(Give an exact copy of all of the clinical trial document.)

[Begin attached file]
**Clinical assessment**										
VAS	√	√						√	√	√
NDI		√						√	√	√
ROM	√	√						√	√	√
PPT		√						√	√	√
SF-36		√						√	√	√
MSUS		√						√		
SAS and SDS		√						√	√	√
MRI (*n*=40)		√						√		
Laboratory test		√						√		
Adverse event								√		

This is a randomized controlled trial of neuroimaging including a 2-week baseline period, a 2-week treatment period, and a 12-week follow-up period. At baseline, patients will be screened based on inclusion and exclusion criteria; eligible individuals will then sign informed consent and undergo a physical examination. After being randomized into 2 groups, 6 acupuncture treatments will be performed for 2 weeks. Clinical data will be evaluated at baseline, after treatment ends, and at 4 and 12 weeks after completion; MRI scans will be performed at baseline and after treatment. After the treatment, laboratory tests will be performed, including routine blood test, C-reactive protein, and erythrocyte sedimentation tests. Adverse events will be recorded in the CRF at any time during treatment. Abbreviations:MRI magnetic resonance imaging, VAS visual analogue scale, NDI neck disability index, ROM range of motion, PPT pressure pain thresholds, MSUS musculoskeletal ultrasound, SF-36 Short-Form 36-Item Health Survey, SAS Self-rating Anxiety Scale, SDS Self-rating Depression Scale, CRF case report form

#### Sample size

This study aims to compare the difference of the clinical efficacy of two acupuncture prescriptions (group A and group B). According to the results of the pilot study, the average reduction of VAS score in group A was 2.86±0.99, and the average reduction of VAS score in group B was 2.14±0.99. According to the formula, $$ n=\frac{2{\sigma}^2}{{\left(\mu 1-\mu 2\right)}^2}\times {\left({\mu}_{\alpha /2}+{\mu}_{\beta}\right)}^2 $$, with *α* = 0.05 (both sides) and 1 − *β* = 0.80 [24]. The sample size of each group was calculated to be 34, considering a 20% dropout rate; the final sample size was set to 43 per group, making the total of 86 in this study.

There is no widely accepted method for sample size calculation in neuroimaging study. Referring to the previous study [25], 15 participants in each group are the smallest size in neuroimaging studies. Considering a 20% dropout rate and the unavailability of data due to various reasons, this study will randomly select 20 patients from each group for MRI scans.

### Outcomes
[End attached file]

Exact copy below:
**Clinical assessment**										
VAS	√	√						√	√	√
NDI		√						√	√	√
ROM	√	√						√	√	√
PPT		√						√	√	√
SF-36		√						√	√	√
MSUS		√						√		
SAS and SDS		√						√	√	√
MRI (*n*=40)		√						√		
Laboratory test		√						√		
Adverse event								√		

This is a randomized controlled trial of neuroimaging including a 2-week baseline period, a 2-week treatment period, and a 12-week follow-up period. At baseline, patients will be screened based on inclusion and exclusion criteria; eligible individuals will then sign informed consent and undergo a physical examination. After being randomized into 2 groups, 6 acupuncture treatments will be performed for 2 weeks. Clinical data will be evaluated at baseline, after treatment ends, and at 4 and 12 weeks after completion; MRI scans will be performed at baseline and after treatment. After the treatment, laboratory tests will be performed, including routine blood test, C-reactive protein, and erythrocyte sedimentation tests. Adverse events will be recorded in the CRF at any time during treatment. Abbreviations:MRI magnetic resonance imaging, VAS visual analogue scale, NDI neck disability index, ROM range of motion, PPT pressure pain thresholds, MSUS musculoskeletal ultrasound, SF-36 Short-Form 36-Item Health Survey, SAS Self-rating Anxiety Scale, SDS Self-rating Depression Scale, CRF case report form

#### Sample size

This study aims to compare the difference of the clinical efficacy of two acupuncture prescriptions (group A and group B). According to the results of the pilot study, the average reduction of VAS score in group A was 2.86±0.99, and the average reduction of VAS score in group B was 2.14±0.99. According to the formula, $$ n=\frac{2{\sigma}^2}{{\left(\mu 1-\mu 2\right)}^2}\times {\left({\mu}_{\alpha /2}+{\mu}_{\beta}\right)}^2 $$, with *α* = 0.05 (both sides) and 1 − *β* = 0.80 [24]. The sample size of each group was calculated to be 34, considering a 20% dropout rate; the final sample size was set to 43 per group, making the total of 86 in this study.

There is no widely accepted method for sample size calculation in neuroimaging study. Referring to the previous study [25], 15 participants in each group are the smallest size in neuroimaging studies. Considering a 20% dropout rate and the unavailability of data due to various reasons, this study will randomly select 20 patients from each group for MRI scans.

### Outcomes